Uppermost in Gray Eagle's mind had always been the desire to return and see what changes civilization had brought. In 1913 he was sent to St. Louis as a delegate to the Baptist convention, after which he decided to visit the old scenes. From St. Louis he went to Chicago and from that city he came to Genoa.

     "I have always wanted to see if I could locate the exact spot of my birth," said Gray Eagle, in perfect English, as he talked to us on this last visit, "and I have been successful in my undertaking. I found it last week, three miles this side of Genoa. I was born in a little, round mud-house, and although the house is long since gone, I discovered the circular mound that had been its foundation. I stood upon the very spot where I was




born, and as I looked out over the slopes and valleys that had once been ours; at the corn and wheat growing upon the ground that had once been our hunting grounds; at the quietly flowing streams that we had used so often for watering places in the days so long gone by; my heart was very sad. Yet I've found that spot and am satisfied. I can now go back to the South and feel that my greatest desire has been granted."

  When asked if the Indians of today followed many of the customs of their ancestors, he answered that they did not. Occasionally the older Indians, in memory of the days of their supremacy, dressed themselves to correspond and acted as in other days, but the younger generation knows nothing of those things and is as the white man. In Oklahoma they go to school, later engage in farming or enter business. "Civilization has done much for them," said Gray Eagle. "They are hard workers and have ambitions to accomplish great things and be better citizens. Only we old Indians, who remember the strenuous times of the early days, have the wild blood in our veins. The younger ones have never even seen a buffalo."

   Then he told of his early life in the county and related interesting stories of the past - Gray Eagle, the Indian chief, and John Williamson, the pioneer, talking together, at times, in a tongue that to us was strange, but to them an echo of a very real past.

   The Loup he called Potato Water, because of the many wild potatoes that formerly grew upon its banks. Horse creek he remembered as Skeleton Water, the Pawnees one time having fought a band of Sioux on its banks. They were victorious but lost many warriors. Their own dead they buried, leaving the bodies of their enemies to decay in the sun. Soon the banks of the creek were strewn with skeletons and ever after the creek was known to the Indians as Skeleton Water. The Cedar was known as Willow creek, Council creek as the Skidi, and the Beaver as the Sandburr.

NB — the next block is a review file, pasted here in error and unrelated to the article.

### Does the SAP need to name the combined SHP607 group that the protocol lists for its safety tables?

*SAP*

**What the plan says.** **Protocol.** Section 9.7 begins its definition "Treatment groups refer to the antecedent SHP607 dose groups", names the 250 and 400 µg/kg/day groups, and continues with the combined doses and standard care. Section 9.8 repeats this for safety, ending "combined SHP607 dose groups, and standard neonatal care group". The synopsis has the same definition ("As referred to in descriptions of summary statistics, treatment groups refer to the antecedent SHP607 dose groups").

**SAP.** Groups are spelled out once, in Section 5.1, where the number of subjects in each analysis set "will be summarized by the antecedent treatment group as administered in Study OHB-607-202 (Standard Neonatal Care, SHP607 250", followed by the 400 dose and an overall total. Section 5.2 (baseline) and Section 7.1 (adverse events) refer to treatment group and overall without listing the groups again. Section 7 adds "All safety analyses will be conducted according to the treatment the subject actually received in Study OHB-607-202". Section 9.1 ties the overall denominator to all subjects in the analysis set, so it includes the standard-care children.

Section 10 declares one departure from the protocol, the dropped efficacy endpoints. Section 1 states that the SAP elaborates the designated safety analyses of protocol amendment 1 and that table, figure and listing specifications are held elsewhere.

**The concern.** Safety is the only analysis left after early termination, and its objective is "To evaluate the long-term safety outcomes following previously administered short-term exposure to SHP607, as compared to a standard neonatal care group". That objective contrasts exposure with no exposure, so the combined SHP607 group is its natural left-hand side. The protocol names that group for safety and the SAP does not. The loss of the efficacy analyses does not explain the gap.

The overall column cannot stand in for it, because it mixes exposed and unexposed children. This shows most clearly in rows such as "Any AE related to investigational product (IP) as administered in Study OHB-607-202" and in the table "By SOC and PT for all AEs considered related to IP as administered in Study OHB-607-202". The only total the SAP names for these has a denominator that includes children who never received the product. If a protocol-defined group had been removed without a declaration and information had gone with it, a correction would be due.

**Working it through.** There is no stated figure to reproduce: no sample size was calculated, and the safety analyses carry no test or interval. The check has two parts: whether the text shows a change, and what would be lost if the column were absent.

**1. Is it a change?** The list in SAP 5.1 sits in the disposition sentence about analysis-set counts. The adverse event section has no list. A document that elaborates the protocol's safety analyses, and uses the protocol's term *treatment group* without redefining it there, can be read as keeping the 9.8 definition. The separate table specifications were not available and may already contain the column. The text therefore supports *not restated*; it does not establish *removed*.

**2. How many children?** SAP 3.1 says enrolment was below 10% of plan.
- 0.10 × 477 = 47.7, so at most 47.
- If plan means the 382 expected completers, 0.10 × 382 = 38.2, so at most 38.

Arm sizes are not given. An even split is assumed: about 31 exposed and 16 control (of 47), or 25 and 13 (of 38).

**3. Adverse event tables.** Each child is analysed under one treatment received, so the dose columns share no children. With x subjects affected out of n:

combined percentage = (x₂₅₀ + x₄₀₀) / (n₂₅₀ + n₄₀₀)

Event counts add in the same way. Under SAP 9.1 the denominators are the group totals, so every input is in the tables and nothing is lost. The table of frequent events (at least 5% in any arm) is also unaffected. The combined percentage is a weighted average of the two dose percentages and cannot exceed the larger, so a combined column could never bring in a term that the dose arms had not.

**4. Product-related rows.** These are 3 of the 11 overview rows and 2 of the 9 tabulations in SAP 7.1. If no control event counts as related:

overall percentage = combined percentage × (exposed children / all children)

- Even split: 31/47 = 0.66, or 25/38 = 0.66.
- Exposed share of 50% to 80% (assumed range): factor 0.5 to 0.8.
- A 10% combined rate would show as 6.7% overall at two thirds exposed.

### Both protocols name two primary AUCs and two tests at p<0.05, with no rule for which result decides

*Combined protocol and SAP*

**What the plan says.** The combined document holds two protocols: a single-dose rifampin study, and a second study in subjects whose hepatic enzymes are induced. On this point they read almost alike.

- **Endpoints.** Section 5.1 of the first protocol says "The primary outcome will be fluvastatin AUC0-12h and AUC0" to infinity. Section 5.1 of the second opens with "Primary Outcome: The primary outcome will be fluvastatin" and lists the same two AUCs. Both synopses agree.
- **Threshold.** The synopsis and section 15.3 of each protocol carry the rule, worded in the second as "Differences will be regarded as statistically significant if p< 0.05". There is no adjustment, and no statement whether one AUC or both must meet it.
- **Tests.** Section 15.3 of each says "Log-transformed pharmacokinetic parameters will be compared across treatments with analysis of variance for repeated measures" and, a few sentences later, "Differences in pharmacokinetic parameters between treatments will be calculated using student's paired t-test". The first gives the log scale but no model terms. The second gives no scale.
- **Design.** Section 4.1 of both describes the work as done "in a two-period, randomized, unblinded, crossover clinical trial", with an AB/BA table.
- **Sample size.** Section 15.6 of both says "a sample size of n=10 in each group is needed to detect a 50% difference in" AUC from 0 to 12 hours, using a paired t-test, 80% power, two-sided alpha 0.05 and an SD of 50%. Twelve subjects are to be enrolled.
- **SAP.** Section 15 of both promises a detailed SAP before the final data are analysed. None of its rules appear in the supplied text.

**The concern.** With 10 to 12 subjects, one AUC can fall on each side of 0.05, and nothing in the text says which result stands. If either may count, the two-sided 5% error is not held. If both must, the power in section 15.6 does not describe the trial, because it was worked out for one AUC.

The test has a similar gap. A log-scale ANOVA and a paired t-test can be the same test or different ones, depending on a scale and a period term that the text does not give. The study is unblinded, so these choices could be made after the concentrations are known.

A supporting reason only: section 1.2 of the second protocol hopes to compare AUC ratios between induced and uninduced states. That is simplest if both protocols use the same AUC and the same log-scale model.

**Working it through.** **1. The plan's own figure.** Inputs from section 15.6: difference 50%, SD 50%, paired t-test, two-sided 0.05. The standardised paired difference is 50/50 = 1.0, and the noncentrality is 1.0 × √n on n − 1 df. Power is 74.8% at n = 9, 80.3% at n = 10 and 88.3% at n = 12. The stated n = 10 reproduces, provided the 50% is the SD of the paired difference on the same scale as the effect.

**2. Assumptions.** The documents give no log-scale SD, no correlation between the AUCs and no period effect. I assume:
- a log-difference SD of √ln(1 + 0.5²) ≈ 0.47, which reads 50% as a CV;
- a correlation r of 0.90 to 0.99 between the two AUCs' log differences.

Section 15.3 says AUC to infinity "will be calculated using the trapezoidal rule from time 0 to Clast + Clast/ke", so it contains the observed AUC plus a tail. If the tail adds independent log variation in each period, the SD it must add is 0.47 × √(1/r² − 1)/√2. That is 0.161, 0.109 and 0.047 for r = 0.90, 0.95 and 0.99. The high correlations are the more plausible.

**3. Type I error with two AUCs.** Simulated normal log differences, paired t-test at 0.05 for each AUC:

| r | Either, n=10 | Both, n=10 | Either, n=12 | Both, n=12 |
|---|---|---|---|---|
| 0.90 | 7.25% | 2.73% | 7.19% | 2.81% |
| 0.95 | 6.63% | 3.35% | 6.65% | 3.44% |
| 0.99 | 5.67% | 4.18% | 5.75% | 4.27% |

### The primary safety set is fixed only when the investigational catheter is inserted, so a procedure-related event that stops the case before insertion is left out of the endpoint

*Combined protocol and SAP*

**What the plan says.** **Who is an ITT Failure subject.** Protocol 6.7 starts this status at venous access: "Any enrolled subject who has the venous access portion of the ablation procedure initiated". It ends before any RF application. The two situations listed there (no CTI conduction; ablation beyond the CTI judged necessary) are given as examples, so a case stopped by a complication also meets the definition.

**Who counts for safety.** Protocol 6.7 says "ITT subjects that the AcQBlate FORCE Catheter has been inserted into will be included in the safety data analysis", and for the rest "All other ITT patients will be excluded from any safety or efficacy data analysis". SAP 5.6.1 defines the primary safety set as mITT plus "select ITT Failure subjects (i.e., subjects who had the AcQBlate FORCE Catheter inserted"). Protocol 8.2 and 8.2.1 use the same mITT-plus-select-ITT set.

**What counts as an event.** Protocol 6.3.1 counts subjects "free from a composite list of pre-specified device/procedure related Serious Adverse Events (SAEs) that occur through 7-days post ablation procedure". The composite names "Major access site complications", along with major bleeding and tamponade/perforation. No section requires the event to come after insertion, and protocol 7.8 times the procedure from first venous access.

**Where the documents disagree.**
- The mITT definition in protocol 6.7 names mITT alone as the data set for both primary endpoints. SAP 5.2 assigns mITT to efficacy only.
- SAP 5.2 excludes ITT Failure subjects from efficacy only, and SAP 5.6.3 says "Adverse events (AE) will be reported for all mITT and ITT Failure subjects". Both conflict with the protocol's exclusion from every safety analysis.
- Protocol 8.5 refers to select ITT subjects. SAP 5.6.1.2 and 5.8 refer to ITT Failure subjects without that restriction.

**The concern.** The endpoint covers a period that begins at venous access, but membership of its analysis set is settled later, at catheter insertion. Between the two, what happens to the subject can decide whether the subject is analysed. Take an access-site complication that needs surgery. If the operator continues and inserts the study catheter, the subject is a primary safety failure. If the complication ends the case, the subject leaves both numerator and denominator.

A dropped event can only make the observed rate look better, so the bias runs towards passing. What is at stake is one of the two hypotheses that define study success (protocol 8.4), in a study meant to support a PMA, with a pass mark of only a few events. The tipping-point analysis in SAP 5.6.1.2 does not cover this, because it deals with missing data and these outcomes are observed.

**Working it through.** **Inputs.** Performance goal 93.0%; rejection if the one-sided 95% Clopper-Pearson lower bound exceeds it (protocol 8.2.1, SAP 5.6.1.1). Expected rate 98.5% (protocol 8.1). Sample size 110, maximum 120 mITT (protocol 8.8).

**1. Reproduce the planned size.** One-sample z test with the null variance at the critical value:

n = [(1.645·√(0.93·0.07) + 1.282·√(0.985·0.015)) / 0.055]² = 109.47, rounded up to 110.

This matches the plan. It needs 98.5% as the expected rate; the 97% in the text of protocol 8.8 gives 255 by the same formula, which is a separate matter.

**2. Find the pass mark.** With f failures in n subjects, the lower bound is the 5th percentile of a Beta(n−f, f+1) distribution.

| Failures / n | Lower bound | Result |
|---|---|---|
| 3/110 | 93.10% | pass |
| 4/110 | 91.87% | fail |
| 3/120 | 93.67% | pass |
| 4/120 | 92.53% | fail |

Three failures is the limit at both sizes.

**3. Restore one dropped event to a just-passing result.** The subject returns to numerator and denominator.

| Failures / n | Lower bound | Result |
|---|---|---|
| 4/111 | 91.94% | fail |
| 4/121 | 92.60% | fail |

I pause before I reach the verge
   And look, with chilling blood, below;
Some dread attraction seems to urge
   Me nearer to the brink to go.
The hunting red men used to force
   The buffalo oer this frightful steep;
They could not check their frantic course;
   By following herds pressed down they leap,
Then lie a bleeding, mangled mass
   Beside the little stream below.
Their red blood stained the waving grass,
   The brook carnation used to flow.
Yet a far more pathetic tale
   The Pawnees told the pioneer
Of dusky maid and stripling pale
   Who found in death a refuge here.
The youth had been a captive long,
   Yet failed to friendly favor find;
He oft was bound with cruel thong,
   Yet Noma to the lad was kind.
She was the chieftain's only child,
   As gentle as the cooing dove.
Pure was this daughter of the wild;
   The pale-face lad had won her love.
Her father, angered at her choice,
   Had bid'n her wed a chieftain brave;
She answered with a trembling voice,
   "I'd rather lie within my grave."
The day before the appointed eve
   When Wactah was to claim his bride,
The maid was seen the camp to leave --
   The pale-face youth was by her side.




She led him to this dangerous place
   That on the streamlet's glee doth frown;
The sunlight, gleaming on her face,
   Her wild, dark beauty seemed to crown.
"Dear youth," exclaimed the dusky maid,
   "I've brought thee here thy faith to prove:
If thou of death art not afraid,
   We'll sacrifice our lives to love."
Hand linked in hand they looked below,
   Then, headlong, plunged adown the steep.
The Pawnees from that hour of woe
   Have named the place The Lovers' Leap.



     In 1843 Mr. and Mrs. Lester W. Platt were first engaged in missionary work among the Pawnees, and in 1857 the government set aside a tract of land thirty miles by fifteen miles, in the rich prairie soil of Nance county, for their use; and when the Indian school was established at Genoa, Mrs. Platt was made matron or superintendent.